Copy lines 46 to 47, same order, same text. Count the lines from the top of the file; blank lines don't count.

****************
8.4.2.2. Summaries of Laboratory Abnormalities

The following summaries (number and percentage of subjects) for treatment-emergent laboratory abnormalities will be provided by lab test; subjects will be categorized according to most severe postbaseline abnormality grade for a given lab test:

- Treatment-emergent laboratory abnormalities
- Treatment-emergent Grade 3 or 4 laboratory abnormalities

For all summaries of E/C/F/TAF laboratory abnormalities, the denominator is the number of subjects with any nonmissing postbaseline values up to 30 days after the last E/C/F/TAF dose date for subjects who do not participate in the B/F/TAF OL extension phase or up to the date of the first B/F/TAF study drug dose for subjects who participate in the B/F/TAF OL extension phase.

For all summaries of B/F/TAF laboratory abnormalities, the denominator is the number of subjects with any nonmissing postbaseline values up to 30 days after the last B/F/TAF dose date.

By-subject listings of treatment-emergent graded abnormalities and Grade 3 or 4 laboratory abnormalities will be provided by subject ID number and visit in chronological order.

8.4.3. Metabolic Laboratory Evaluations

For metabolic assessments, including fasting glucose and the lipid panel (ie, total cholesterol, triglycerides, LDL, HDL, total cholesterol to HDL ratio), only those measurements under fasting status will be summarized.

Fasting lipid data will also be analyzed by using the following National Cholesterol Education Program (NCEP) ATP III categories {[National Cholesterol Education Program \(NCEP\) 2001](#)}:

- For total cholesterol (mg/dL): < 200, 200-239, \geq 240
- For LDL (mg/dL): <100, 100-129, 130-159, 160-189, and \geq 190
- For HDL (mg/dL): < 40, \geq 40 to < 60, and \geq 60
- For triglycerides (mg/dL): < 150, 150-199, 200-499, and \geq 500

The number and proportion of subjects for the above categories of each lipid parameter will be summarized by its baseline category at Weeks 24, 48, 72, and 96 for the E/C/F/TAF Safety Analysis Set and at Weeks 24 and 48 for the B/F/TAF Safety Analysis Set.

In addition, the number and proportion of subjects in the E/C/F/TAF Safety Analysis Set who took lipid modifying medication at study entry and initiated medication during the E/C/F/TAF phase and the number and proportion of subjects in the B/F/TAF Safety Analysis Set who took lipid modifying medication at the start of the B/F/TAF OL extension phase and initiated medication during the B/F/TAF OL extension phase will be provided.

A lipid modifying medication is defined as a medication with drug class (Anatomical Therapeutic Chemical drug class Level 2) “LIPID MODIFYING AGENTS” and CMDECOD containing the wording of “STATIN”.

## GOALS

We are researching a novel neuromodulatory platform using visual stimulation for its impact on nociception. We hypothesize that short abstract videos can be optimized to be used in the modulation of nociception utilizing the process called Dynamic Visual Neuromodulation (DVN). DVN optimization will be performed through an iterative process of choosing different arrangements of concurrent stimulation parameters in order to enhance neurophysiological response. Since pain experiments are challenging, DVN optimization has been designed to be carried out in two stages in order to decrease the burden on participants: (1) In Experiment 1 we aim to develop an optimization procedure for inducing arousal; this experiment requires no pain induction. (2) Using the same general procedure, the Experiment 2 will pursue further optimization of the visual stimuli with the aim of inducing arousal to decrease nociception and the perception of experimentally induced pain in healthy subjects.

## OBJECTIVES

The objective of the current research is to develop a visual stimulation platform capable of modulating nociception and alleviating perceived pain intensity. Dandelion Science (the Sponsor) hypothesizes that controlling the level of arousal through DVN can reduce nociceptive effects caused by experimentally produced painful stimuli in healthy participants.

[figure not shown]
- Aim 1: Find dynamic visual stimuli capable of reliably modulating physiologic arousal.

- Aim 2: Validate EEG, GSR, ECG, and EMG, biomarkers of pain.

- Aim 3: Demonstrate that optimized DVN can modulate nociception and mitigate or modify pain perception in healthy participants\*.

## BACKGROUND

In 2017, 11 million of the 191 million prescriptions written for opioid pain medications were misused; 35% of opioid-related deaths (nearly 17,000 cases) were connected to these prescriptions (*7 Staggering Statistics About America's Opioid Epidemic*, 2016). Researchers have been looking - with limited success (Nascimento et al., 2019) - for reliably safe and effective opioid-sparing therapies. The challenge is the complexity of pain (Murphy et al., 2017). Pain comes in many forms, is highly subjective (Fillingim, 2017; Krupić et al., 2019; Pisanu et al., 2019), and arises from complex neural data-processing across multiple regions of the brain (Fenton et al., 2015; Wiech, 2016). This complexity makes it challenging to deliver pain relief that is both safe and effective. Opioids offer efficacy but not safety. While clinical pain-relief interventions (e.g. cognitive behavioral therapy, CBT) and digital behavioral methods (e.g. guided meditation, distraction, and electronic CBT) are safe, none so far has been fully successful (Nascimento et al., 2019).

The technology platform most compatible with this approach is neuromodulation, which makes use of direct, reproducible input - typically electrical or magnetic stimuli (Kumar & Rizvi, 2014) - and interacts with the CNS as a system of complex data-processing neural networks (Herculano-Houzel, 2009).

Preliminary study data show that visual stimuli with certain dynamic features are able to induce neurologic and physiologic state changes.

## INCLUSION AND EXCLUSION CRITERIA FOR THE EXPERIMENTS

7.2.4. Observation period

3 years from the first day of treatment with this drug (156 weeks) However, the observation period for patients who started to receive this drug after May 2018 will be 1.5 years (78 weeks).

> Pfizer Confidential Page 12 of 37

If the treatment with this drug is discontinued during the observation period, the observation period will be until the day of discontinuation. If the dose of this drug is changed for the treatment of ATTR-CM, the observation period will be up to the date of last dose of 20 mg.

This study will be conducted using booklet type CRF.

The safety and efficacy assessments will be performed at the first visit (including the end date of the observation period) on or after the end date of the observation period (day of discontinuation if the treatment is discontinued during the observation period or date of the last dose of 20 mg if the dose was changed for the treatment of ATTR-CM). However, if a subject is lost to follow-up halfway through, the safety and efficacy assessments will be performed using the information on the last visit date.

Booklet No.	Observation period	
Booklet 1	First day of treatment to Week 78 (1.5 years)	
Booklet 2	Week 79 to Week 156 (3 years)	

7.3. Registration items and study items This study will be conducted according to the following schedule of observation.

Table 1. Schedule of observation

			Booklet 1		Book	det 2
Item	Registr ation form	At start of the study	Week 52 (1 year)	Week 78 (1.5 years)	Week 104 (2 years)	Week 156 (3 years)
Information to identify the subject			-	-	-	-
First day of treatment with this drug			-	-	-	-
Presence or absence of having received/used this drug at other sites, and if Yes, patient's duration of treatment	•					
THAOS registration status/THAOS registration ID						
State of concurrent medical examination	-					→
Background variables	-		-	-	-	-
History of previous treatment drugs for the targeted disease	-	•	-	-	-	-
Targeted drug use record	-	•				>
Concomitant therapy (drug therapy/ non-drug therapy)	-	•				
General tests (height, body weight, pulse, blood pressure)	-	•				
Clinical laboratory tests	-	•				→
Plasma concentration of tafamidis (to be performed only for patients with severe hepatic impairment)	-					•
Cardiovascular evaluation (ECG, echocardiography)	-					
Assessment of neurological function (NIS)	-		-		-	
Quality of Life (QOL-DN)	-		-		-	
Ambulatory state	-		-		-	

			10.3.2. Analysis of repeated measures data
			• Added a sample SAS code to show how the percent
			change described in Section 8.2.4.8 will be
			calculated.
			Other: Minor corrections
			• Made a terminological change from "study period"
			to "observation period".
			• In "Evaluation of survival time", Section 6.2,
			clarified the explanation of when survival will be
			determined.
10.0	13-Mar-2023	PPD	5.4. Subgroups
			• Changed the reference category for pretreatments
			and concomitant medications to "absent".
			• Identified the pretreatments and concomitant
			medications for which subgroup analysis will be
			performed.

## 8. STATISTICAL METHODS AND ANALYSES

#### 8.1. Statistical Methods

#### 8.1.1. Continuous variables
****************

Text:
Presence or absence of having received/used this drug at other sites, and if Yes, patient's duration of treatment	•					
THAOS registration status/THAOS registration ID						